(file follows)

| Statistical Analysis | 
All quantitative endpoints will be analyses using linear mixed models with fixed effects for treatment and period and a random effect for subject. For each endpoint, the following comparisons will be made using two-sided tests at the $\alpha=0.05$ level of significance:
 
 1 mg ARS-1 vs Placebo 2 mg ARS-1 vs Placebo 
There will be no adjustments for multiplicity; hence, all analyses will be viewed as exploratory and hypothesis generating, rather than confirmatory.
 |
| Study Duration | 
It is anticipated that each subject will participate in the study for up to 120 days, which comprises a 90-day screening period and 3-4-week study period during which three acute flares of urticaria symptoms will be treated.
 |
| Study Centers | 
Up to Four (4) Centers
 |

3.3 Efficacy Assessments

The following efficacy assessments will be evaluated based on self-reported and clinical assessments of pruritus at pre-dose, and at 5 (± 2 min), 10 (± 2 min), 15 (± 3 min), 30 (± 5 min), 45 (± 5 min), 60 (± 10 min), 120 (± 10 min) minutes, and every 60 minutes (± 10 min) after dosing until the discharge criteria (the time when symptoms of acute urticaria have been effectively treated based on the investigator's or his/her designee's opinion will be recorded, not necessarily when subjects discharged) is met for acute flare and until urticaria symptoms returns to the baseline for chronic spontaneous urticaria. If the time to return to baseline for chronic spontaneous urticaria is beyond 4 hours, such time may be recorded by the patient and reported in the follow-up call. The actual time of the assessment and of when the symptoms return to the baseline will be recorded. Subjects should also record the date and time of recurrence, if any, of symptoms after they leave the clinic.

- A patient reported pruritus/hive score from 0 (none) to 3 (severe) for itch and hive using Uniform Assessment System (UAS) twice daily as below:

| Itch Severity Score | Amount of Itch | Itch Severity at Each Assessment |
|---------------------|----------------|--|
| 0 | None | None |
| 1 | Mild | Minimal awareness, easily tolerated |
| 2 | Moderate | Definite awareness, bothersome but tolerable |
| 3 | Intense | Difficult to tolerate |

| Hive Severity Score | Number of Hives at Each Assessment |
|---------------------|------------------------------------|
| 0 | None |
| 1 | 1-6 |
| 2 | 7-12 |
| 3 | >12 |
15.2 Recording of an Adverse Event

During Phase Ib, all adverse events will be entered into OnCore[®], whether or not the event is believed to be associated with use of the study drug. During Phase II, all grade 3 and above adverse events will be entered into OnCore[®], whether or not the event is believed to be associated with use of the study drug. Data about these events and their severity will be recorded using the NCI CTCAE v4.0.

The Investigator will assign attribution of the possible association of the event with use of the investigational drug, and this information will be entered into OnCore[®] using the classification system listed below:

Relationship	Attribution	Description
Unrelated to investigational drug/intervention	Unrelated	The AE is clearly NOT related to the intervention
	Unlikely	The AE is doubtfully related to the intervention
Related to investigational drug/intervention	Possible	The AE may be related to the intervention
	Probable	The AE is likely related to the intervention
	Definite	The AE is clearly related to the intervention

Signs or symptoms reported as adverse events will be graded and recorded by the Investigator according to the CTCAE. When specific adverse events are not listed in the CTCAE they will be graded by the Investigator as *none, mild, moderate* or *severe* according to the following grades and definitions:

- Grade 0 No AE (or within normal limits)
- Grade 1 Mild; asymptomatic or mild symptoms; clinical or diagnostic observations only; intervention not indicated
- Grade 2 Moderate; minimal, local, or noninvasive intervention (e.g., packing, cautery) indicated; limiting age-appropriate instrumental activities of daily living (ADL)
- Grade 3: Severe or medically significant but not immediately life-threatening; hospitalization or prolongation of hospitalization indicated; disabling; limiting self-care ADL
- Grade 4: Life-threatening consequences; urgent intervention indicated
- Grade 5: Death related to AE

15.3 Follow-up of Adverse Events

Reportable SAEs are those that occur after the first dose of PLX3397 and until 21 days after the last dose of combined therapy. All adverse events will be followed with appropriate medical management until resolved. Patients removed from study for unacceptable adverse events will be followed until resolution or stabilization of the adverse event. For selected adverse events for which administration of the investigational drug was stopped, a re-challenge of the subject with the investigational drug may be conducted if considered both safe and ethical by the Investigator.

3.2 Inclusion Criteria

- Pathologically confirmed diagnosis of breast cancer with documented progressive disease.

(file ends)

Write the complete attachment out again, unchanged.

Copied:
| Statistical Analysis | 
All quantitative endpoints will be analyses using linear mixed models with fixed effects for treatment and period and a random effect for subject. For each endpoint, the following comparisons will be made using two-sided tests at the $\alpha=0.05$ level of significance:
 
 1 mg ARS-1 vs Placebo 2 mg ARS-1 vs Placebo 
There will be no adjustments for multiplicity; hence, all analyses will be viewed as exploratory and hypothesis generating, rather than confirmatory.
 |
| Study Duration | 
It is anticipated that each subject will participate in the study for up to 120 days, which comprises a 90-day screening period and 3-4-week study period during which three acute flares of urticaria symptoms will be treated.
 |
| Study Centers | 
Up to Four (4) Centers
 |

3.3 Efficacy Assessments

The following efficacy assessments will be evaluated based on self-reported and clinical assessments of pruritus at pre-dose, and at 5 (± 2 min), 10 (± 2 min), 15 (± 3 min), 30 (± 5 min), 45 (± 5 min), 60 (± 10 min), 120 (± 10 min) minutes, and every 60 minutes (± 10 min) after dosing until the discharge criteria (the time when symptoms of acute urticaria have been effectively treated based on the investigator's or his/her designee's opinion will be recorded, not necessarily when subjects discharged) is met for acute flare and until urticaria symptoms returns to the baseline for chronic spontaneous urticaria. If the time to return to baseline for chronic spontaneous urticaria is beyond 4 hours, such time may be recorded by the patient and reported in the follow-up call. The actual time of the assessment and of when the symptoms return to the baseline will be recorded. Subjects should also record the date and time of recurrence, if any, of symptoms after they leave the clinic.

- A patient reported pruritus/hive score from 0 (none) to 3 (severe) for itch and hive using Uniform Assessment System (UAS) twice daily as below:

| Itch Severity Score | Amount of Itch | Itch Severity at Each Assessment |
|---------------------|----------------|--|
| 0 | None | None |
| 1 | Mild | Minimal awareness, easily tolerated |
| 2 | Moderate | Definite awareness, bothersome but tolerable |
| 3 | Intense | Difficult to tolerate |

| Hive Severity Score | Number of Hives at Each Assessment |
|---------------------|------------------------------------|
| 0 | None |
| 1 | 1-6 |
| 2 | 7-12 |
| 3 | >12 |
15.2 Recording of an Adverse Event

During Phase Ib, all adverse events will be entered into OnCore[®], whether or not the event is believed to be associated with use of the study drug. During Phase II, all grade 3 and above adverse events will be entered into OnCore[®], whether or not the event is believed to be associated with use of the study drug. Data about these events and their severity will be recorded using the NCI CTCAE v4.0.

The Investigator will assign attribution of the possible association of the event with use of the investigational drug, and this information will be entered into OnCore[®] using the classification system listed below:

Relationship	Attribution	Description
Unrelated to investigational drug/intervention	Unrelated	The AE is clearly NOT related to the intervention
	Unlikely	The AE is doubtfully related to the intervention
Related to investigational drug/intervention	Possible	The AE may be related to the intervention
	Probable	The AE is likely related to the intervention
	Definite	The AE is clearly related to the intervention

Signs or symptoms reported as adverse events will be graded and recorded by the Investigator according to the CTCAE. When specific adverse events are not listed in the CTCAE they will be graded by the Investigator as *none, mild, moderate* or *severe* according to the following grades and definitions:

- Grade 0 No AE (or within normal limits)
- Grade 1 Mild; asymptomatic or mild symptoms; clinical or diagnostic observations only; intervention not indicated
- Grade 2 Moderate; minimal, local, or noninvasive intervention (e.g., packing, cautery) indicated; limiting age-appropriate instrumental activities of daily living (ADL)
- Grade 3: Severe or medically significant but not immediately life-threatening; hospitalization or prolongation of hospitalization indicated; disabling; limiting self-care ADL
- Grade 4: Life-threatening consequences; urgent intervention indicated
- Grade 5: Death related to AE

15.3 Follow-up of Adverse Events

Reportable SAEs are those that occur after the first dose of PLX3397 and until 21 days after the last dose of combined therapy. All adverse events will be followed with appropriate medical management until resolved. Patients removed from study for unacceptable adverse events will be followed until resolution or stabilization of the adverse event. For selected adverse events for which administration of the investigational drug was stopped, a re-challenge of the subject with the investigational drug may be conducted if considered both safe and ethical by the Investigator.

3.2 Inclusion Criteria

- Pathologically confirmed diagnosis of breast cancer with documented progressive disease.